Regarding the Monstrums … stictly dumb luck that it works with the seeall. But I looked at a lt of options before deciding on several cheap Monstrums so I get a rifle set up. I need to state clearly that the Monstrum is, IMO, a crap mount. When you look at a Picatinny mount you should flip it over and examine the crossbrace. The crossbrace on a proper Pic mount FILLS the corresponding space on the rail. What we generaly find is a skinny guage rod which 1. is adequate to apply tension to the sides of the rail, 2. is magically small enough to fit into a weaver rail gap, and 3. is entirely inadequate at performing its primary function which is securely and positively fix the location on the breech to muzzle axis.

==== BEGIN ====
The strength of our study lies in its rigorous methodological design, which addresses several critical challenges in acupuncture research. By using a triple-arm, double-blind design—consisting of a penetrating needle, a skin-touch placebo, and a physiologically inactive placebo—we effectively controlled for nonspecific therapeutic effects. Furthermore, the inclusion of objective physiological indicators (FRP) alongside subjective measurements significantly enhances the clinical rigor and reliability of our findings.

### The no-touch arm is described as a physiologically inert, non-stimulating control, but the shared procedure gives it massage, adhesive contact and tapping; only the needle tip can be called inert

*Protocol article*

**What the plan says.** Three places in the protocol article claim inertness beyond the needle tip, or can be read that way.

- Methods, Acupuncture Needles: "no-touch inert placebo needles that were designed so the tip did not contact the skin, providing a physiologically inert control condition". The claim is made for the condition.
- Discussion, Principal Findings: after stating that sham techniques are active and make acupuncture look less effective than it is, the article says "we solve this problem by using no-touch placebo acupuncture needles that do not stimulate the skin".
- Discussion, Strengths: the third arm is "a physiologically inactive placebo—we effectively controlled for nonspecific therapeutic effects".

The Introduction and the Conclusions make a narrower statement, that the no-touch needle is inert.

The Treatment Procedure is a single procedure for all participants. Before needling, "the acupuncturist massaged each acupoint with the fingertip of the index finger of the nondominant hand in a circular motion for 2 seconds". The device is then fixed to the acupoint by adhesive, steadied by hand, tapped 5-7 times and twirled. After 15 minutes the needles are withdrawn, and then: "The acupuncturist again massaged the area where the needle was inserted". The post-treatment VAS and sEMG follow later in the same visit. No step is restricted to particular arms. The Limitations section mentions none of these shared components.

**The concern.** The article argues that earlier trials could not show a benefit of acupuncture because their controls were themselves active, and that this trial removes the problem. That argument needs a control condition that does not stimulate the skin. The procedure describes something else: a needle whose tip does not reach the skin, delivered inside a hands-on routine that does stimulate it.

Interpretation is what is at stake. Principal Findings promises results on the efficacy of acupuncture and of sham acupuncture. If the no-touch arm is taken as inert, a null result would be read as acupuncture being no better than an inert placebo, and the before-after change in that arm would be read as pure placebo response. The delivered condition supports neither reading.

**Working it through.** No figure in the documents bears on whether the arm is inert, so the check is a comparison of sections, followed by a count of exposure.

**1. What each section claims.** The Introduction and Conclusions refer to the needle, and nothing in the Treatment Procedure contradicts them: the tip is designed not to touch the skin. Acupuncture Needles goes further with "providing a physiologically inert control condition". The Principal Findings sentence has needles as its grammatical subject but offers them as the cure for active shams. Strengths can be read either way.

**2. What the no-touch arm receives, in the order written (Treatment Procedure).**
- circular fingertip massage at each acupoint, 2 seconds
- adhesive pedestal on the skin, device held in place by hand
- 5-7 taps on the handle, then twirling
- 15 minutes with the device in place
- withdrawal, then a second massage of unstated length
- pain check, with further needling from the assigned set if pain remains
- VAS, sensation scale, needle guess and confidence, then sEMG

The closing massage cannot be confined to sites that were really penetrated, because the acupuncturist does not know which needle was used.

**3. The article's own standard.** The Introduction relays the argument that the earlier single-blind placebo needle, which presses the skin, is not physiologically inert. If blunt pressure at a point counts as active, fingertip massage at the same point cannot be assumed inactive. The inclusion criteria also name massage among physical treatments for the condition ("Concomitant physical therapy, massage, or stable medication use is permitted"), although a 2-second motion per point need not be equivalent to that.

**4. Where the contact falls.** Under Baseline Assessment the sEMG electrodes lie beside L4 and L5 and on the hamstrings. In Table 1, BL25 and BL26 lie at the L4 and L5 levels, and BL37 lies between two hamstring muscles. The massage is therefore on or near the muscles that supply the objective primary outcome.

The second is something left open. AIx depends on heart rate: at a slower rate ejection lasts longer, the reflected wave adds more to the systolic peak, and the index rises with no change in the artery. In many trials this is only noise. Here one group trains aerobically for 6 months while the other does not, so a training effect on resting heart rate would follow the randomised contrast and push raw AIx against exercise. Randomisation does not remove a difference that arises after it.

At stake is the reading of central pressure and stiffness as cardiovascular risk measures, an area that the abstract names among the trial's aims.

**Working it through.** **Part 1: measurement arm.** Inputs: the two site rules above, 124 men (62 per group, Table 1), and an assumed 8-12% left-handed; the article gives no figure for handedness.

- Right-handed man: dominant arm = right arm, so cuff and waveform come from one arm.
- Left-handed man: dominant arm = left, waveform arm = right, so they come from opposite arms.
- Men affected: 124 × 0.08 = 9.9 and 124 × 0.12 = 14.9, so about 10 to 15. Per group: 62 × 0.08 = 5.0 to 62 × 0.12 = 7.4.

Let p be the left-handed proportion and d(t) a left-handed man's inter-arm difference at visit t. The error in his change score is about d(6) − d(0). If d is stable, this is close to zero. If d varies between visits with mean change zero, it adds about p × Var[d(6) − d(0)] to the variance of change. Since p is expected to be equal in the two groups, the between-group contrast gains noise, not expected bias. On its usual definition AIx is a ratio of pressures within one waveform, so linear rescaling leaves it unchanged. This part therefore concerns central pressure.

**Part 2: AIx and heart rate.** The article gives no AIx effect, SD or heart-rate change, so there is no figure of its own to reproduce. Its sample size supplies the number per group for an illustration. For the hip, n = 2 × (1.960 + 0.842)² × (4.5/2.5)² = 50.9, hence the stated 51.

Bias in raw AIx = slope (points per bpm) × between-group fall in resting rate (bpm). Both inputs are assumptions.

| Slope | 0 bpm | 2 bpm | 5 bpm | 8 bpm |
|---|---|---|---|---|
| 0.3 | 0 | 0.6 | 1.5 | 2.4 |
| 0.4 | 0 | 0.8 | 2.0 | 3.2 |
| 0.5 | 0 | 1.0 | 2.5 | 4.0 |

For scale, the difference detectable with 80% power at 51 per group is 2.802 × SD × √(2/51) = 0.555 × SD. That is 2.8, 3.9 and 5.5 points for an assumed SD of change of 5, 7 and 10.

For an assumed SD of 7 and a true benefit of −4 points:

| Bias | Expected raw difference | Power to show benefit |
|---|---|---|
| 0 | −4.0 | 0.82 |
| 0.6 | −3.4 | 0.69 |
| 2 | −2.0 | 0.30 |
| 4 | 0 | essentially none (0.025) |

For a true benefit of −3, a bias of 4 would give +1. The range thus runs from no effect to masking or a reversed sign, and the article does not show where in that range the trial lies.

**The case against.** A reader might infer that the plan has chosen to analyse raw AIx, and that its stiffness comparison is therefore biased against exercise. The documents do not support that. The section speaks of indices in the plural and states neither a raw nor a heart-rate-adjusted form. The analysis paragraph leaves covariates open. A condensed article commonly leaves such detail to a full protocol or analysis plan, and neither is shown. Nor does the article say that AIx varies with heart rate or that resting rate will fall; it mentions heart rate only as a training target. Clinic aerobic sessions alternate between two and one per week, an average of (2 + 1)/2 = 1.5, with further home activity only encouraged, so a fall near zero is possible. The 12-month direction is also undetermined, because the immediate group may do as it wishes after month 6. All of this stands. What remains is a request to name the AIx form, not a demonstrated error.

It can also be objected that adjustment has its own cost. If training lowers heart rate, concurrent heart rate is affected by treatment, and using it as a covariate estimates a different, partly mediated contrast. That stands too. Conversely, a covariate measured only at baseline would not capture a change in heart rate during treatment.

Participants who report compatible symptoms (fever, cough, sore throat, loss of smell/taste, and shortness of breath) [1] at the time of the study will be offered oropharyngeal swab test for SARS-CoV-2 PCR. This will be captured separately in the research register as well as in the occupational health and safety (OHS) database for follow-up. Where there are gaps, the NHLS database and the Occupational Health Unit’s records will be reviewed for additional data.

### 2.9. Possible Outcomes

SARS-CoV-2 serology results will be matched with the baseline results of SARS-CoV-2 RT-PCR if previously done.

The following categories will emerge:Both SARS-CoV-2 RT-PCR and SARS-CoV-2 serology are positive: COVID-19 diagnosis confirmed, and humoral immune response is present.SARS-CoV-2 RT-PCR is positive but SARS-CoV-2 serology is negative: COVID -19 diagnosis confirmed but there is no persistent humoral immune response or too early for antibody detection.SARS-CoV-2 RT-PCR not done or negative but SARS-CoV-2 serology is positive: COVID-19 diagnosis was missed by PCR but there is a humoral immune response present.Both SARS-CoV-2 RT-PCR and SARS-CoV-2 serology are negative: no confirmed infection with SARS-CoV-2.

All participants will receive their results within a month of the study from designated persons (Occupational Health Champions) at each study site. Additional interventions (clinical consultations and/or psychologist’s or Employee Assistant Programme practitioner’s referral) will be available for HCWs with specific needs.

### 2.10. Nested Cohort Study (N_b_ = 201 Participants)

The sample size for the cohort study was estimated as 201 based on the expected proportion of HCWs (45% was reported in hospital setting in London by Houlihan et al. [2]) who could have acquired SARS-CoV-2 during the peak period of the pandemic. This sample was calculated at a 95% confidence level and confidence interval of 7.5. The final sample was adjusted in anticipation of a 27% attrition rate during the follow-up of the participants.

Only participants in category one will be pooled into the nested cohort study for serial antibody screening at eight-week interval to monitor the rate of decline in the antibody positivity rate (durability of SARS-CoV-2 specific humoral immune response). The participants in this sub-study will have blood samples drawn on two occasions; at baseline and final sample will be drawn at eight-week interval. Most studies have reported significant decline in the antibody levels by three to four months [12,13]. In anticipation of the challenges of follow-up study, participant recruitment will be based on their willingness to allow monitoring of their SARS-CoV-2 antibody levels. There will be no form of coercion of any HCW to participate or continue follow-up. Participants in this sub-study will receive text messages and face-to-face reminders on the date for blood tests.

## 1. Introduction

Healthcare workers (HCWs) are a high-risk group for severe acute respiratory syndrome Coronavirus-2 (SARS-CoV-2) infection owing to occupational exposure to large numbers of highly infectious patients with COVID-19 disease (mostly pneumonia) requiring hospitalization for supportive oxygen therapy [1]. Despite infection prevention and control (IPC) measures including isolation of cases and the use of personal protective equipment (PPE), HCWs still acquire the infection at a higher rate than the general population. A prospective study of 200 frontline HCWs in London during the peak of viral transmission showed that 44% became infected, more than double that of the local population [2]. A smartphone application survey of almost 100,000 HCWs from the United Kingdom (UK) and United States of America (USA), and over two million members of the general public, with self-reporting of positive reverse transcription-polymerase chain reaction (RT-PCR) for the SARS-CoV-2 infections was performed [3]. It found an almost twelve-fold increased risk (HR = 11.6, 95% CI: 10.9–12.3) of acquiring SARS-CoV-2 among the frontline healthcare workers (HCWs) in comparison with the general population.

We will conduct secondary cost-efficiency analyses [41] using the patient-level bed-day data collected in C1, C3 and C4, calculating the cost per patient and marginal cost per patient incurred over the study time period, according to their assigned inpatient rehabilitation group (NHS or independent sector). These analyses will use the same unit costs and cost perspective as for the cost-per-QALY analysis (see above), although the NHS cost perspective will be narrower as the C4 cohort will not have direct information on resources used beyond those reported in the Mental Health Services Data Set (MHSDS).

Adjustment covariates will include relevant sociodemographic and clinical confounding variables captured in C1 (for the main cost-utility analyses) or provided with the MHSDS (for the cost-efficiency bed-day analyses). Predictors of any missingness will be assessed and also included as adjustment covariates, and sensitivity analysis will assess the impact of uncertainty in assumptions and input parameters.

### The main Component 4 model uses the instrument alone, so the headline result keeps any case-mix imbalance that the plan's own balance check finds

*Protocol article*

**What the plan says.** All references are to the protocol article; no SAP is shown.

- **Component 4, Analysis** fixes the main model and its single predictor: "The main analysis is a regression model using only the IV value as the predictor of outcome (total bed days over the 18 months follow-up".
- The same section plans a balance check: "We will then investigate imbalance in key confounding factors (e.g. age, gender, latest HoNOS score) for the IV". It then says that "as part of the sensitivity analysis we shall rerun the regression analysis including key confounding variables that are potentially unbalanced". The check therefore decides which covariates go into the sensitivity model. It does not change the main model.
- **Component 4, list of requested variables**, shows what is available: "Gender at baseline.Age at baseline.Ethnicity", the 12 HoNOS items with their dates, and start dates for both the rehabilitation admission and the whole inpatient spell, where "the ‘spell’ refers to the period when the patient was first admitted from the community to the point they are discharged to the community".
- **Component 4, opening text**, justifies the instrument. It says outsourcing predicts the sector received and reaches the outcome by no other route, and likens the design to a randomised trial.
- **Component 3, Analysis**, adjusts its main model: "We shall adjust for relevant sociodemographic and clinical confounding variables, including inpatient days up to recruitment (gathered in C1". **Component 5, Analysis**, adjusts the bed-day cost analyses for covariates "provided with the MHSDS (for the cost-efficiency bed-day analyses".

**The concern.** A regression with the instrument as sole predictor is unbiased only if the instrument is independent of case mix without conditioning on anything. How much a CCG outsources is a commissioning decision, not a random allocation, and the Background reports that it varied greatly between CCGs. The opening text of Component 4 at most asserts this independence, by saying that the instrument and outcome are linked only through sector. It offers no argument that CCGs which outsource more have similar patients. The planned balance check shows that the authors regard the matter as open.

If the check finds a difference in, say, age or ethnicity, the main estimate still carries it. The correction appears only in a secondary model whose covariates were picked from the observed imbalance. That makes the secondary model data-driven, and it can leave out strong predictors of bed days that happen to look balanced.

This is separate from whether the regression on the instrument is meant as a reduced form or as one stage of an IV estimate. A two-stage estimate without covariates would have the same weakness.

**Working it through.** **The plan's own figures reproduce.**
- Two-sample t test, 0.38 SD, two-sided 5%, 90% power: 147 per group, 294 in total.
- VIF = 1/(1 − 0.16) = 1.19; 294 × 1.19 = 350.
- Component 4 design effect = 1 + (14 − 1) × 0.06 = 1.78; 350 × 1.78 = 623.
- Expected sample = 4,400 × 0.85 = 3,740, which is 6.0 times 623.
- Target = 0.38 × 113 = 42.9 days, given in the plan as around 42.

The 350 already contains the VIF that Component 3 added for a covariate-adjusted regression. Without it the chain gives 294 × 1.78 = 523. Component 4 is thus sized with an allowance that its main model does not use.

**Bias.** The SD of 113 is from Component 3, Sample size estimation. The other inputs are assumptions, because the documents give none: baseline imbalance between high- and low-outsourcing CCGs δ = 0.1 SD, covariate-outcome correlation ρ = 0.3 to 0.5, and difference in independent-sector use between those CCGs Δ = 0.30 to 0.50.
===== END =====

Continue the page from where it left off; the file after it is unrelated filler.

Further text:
So, the Monstrum is a crap riser, but its price is favorable and we can practice the old push it towards the muzzle while tightening it down to limit movement from recoil. The 1913 spec calls for a lot more security than recoil - a proper mount will take a blw to the optic without flinching.
I think part of the elevated price on proper mounts covers support staff fixing things for folks upset that the high dollar pic mount they bought won’t fit on a weaver rail.
@Dred Were any of your SeeAlls canted when you put them on the mounts? If so, do you think it was the sight or the mount?
who sells SeeAll’s anyway, cant get it to come up on a search…
I’m still slow moving. I’ve only mounted to first that I bought this summer. The rest will get homed as the firearms get out and get shot. So, I have not experienced a problem with the SeeAll mount. But in the interest of consistency … it’s a crap mount. It’s got a compromise crossbrace instead of a Picatinny cossbrace. But, it’s designed it to attach to Pic rails and Weaver rails, so … The rant that belongs here is in my previous post instead…